‘Canada’s responsibility to bear’: PM on unmarked graves found near former Sask. residential school

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Prime Minister Justin Trudeau says that the hurt and trauma being felt by Indigenous people as a result of the Cowessess First Nation announcing the discovery of an estimated 751 unmarked graves near the former Marieval residential school in Saskatchewan is “Canada’s responsibility to bear.”

In a statement, Trudeau said that his heart is broken over this finding and promised federal funding and resources will continue to be provided to “bring these terrible wrongs to light.”

“While we cannot bring back those who were lost, we can – and we will – tell the truth of these injustices, and we will forever honour their memory,” Trudeau said.

“The findings in Marieval and Kamloops are part of a larger tragedy. They are a shameful reminder of the systemic racism, discrimination, and injustice that Indigenous peoples have faced – and continue to face – in this country. And together, we must acknowledge this truth, learn from our past, and walk the shared path of reconciliation, so we can build a better future.”

In a subsequent interview with us, Indigenous Services Minister Marc Miller echoed that the government stands ready to provide the Cowessess First Nation whatever support it needs to navigate the investigative process.

“It could be national defence, transport and closing down airspace, depending how the situation evolves, or expertise that the federal government can bring to bear but it isn’t our job to be the face of this but really to support those communities in that longer-term decision-making process,” he said.

Ottawa issued a notice to airmen to close off the airspace around the former residential school in Kamloops, B.C., following the discovery of 215 unmarked graves there.

While Miller didn’t provide the exact number of communities seeking to utilize federal dollars to embark on burial searches, he said there is a “significant” number of groups with the intention to do so and that it is sure to grow.

Asked also whether there should be a specific federal point person to oversee the many investigations taking place to uncover remains, Miller reiterated that the government is following the lead of Indigenous groups.

NDP Leader Jagmeet Singh also spoke about the findings in Saskatchewan, saying that these institutions were “designed to kill Indigenous people,” and the federal government needs to do more than offer condolences, and implement the Truth and Reconciliation Commission’s calls for actions, as well as stop the fight against Indigenous people in court.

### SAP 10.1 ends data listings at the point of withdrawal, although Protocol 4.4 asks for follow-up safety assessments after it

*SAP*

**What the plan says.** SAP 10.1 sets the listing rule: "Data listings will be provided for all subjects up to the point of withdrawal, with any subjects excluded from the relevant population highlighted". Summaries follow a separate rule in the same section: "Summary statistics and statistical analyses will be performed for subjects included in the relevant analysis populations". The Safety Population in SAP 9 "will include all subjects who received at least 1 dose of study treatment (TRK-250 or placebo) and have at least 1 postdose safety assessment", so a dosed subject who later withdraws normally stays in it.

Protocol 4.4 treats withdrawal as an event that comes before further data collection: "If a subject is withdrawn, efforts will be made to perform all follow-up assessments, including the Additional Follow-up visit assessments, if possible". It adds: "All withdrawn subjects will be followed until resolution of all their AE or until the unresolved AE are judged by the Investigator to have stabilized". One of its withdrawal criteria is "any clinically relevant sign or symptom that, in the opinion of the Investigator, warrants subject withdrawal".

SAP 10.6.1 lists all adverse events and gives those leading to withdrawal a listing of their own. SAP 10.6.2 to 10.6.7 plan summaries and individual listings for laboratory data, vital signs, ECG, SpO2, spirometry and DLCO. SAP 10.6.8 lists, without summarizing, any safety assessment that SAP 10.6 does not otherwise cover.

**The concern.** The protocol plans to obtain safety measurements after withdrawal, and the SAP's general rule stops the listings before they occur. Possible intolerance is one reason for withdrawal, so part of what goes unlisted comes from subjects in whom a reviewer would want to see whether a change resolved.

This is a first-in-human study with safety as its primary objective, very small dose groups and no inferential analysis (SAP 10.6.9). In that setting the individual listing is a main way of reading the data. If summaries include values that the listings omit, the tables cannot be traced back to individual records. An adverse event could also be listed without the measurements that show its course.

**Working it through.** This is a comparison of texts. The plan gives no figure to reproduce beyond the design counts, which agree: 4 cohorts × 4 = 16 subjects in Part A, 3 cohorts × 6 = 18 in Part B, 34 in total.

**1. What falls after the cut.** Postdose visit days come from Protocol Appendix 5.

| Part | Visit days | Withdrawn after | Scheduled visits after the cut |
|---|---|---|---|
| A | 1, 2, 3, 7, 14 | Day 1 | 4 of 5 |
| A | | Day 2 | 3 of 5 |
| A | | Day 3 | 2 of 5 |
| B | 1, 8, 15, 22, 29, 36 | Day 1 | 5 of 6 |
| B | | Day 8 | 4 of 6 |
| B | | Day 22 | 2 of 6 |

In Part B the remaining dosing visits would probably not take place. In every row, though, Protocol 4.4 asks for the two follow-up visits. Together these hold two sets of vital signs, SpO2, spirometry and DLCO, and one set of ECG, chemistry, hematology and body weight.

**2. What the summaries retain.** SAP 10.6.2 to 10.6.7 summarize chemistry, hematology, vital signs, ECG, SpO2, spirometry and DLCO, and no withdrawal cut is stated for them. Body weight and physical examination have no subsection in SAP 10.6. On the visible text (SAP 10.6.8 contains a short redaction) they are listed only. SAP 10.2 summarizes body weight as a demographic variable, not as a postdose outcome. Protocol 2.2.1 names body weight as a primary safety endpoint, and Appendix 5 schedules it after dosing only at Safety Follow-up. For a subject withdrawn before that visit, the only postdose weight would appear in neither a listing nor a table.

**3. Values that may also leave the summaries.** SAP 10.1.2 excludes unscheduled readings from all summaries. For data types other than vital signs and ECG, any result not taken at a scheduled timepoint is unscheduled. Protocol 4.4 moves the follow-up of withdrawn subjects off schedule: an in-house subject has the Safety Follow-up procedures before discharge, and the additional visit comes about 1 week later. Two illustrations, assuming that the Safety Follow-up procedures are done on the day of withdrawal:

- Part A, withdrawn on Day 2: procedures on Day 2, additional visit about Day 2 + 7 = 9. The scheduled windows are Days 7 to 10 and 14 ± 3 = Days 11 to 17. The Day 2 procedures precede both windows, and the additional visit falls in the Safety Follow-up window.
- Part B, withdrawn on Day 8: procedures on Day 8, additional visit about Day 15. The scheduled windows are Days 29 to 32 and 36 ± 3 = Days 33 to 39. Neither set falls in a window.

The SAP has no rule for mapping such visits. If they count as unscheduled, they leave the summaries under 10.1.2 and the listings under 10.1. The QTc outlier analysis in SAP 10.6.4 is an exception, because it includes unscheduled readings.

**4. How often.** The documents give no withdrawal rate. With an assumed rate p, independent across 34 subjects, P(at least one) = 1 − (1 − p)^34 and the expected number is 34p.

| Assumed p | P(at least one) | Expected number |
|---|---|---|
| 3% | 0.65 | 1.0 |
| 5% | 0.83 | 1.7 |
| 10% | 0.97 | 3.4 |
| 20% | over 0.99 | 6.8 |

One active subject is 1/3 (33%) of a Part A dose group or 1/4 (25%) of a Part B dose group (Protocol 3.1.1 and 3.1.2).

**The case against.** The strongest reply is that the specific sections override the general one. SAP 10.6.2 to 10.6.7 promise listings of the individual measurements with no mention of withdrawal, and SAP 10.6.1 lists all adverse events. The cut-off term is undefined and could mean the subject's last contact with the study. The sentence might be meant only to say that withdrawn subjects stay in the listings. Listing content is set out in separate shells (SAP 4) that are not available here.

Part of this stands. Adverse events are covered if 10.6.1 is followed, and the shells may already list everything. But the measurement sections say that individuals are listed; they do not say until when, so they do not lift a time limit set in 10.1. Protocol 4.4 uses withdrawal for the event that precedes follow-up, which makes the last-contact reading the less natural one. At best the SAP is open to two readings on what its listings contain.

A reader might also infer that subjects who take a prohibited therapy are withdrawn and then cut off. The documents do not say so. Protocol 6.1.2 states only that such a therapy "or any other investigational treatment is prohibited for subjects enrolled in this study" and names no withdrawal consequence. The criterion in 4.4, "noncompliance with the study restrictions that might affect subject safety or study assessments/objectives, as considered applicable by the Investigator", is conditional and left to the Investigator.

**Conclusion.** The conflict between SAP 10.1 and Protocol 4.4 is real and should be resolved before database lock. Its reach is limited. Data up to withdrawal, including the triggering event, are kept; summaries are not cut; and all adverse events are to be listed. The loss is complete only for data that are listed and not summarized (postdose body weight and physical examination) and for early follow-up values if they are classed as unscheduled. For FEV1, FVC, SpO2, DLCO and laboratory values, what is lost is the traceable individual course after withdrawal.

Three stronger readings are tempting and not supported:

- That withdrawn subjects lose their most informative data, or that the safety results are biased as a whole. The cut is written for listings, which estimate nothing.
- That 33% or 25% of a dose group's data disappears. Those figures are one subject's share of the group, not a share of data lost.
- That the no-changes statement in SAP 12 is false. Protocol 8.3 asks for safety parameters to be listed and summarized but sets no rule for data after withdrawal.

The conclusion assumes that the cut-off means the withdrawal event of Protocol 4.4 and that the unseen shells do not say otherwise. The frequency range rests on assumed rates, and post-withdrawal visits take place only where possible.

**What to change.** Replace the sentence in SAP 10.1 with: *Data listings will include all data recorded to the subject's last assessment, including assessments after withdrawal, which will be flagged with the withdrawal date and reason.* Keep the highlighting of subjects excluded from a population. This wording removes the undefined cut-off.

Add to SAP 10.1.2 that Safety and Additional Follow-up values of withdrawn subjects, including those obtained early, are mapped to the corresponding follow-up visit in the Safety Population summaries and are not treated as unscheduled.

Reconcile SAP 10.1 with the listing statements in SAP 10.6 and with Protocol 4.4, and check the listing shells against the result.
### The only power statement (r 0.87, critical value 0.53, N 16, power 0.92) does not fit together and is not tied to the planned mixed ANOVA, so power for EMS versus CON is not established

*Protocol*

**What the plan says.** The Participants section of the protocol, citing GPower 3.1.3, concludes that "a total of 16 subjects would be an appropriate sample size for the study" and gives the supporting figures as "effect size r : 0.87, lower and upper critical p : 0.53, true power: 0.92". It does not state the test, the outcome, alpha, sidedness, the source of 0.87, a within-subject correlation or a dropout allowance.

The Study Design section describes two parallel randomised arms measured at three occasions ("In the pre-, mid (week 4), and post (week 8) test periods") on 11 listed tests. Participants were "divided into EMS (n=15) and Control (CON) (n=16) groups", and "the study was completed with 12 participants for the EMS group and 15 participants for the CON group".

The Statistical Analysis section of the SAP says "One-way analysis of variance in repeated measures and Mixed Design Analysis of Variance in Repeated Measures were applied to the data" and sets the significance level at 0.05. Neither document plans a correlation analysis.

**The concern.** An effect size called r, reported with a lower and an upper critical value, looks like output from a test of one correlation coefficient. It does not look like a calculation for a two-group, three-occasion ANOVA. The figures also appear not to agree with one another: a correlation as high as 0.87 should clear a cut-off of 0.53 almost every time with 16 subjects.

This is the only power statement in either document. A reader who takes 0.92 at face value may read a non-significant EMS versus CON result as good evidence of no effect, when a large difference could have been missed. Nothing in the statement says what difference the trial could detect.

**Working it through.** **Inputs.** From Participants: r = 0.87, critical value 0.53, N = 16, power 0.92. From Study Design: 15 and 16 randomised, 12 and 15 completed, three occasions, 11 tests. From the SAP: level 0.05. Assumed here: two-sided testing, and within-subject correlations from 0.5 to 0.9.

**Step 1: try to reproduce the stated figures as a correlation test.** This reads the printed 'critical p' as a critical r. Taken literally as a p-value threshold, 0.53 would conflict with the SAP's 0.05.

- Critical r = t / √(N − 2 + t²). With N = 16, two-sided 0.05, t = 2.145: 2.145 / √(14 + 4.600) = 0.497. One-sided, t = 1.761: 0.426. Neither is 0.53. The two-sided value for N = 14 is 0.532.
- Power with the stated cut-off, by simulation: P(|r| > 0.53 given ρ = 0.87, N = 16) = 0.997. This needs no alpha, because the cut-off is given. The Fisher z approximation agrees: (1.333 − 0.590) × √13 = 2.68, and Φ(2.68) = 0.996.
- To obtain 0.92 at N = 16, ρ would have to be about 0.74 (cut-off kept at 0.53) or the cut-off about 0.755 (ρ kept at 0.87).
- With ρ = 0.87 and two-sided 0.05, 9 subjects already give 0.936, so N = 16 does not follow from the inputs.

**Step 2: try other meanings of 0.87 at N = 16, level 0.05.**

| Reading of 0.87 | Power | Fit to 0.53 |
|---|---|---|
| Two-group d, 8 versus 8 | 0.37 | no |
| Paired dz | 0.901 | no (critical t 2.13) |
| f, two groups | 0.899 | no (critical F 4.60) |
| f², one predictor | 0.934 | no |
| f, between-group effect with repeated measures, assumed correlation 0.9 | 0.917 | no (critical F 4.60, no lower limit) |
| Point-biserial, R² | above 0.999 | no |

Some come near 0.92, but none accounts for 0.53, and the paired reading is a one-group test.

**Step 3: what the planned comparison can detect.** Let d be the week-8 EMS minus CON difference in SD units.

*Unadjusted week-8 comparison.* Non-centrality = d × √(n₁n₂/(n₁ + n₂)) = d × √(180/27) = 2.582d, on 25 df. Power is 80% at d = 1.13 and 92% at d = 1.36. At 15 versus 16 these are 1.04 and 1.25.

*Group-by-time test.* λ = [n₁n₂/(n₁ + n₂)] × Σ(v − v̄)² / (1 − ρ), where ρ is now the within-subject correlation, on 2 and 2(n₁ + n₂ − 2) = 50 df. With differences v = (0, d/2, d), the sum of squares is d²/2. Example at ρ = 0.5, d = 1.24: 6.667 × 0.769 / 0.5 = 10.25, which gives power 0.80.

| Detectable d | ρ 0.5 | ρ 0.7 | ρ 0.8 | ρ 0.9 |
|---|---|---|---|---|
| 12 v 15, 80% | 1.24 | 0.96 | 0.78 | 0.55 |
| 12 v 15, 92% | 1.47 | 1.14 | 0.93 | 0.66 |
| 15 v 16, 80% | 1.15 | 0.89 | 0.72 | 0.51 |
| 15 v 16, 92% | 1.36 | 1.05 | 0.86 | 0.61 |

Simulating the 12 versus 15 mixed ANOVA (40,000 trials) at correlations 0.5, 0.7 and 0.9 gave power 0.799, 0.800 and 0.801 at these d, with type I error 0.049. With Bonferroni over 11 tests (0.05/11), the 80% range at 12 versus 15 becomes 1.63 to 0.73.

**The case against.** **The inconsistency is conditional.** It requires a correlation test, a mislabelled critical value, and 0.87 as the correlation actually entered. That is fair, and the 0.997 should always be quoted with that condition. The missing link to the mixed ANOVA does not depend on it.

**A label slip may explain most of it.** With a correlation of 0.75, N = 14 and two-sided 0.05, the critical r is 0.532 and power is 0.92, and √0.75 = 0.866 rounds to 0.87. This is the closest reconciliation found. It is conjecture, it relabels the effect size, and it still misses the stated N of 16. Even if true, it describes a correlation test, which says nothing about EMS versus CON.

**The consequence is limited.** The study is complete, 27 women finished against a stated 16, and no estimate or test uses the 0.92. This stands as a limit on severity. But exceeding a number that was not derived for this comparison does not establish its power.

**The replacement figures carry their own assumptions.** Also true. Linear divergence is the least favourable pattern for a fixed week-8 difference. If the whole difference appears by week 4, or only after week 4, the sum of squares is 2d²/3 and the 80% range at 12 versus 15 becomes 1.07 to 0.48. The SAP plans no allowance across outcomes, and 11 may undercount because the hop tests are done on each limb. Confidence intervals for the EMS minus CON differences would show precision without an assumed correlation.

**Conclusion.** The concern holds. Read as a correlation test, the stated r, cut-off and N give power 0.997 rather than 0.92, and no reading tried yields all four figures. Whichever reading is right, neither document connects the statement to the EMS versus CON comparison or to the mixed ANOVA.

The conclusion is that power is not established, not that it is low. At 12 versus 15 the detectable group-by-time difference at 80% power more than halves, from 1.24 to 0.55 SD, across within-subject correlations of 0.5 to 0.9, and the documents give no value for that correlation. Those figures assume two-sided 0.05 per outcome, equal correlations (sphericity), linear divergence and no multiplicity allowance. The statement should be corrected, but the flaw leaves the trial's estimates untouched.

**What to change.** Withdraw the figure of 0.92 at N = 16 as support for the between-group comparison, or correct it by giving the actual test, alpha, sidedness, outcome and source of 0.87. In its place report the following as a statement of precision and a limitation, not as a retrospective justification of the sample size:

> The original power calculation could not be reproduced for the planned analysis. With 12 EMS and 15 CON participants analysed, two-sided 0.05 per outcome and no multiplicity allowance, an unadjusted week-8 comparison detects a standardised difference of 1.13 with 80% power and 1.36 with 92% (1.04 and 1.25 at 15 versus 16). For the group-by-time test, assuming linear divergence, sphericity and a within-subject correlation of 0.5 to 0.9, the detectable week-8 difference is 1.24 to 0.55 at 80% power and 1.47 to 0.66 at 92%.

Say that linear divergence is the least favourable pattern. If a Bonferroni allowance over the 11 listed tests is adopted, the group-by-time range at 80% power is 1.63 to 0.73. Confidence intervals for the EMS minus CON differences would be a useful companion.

“When I think about the school that I went to— the grade school I went to in Windsor— there are no burial sites on schools. That is not a normal thing,” Singh said.

The flags on federal buildings across the country remain at half-mast, a move made after the discovery  at the former Kamloops school.

The Cowessess First Nation began radar scanning of the school grounds and surrounding area on June 1, following the Kamloops discovery. Other communities are also embarking on similar efforts.

“I’m worried that we might become desensitized when we see additional discoveries and we stop reeling from the impact, we have to realize these are little babies… These are children that were stolen from their homes, and then they were killed in these institutions, and that was the plan,” Singh said.

In a statement, Conservative Leader Erin O’Toole called the news “heartbreaking” and said his party recognizes the “deep sorrow and mourning that all Indigenous people and survivors of residential schools are experiencing at this time.” He revived his call for the Liberals to act on the Truth and Reconciliation Calls to Action that directly relate to missing children before Canada Day, which he said Wednesday shouldn’t be cancelled, despite calls for it to be spent mourning and reflecting.

Chief Cadmus Delorme of the Cowessess First Nation emphasized during a news conference on Thursday that the findings were not from a mass grave but unmarked graves where headstones had been removed. The ground penetrating radar used to search the grounds marked 751 hits, but Delorme said there is a 10 to 15 per cent margin of error so the final figure could vary slightly.

The federal government has committed $27 million to assist Indigenous communities in locating and memorializing children who died at residential schools. 

More than 145 residential schools operated in Canada, with the last closing in the late 1990s. The federal government has estimated 150,000 First Nation, Metis, and Inuit students attended these institutions.

“There will be hundreds more unmarked graves and burial sites located across our First Nations lands at the sites of former Indian Residential Schools,” Federation of Sovereign Indigenous Nations Chief Bobby Cameron said in statement. “There are thousands of families across our Treaty territories that have been waiting for their children to come home.”

Later in the day, Cameron had a stark message for the Catholic Church, which, despite overseeing the majority of residential schools in Canada, has not formally apologized for the damage it caused to Indigenous people.

“You must embark on a journey with our First Nations survivors and decedents and be part of the healing process. Come to our regions and pick one residential school site and apologize with sincerity and a pure heart, a kind heart,” he said.

The Indian Residential School Survivors Society toll free line is: 1 (800) 721-0066.

A 24-hour crisis line for residential school survivors is: 1 (866) 925-4419 if you require further emotional support or assistance.


Sources: CTV News

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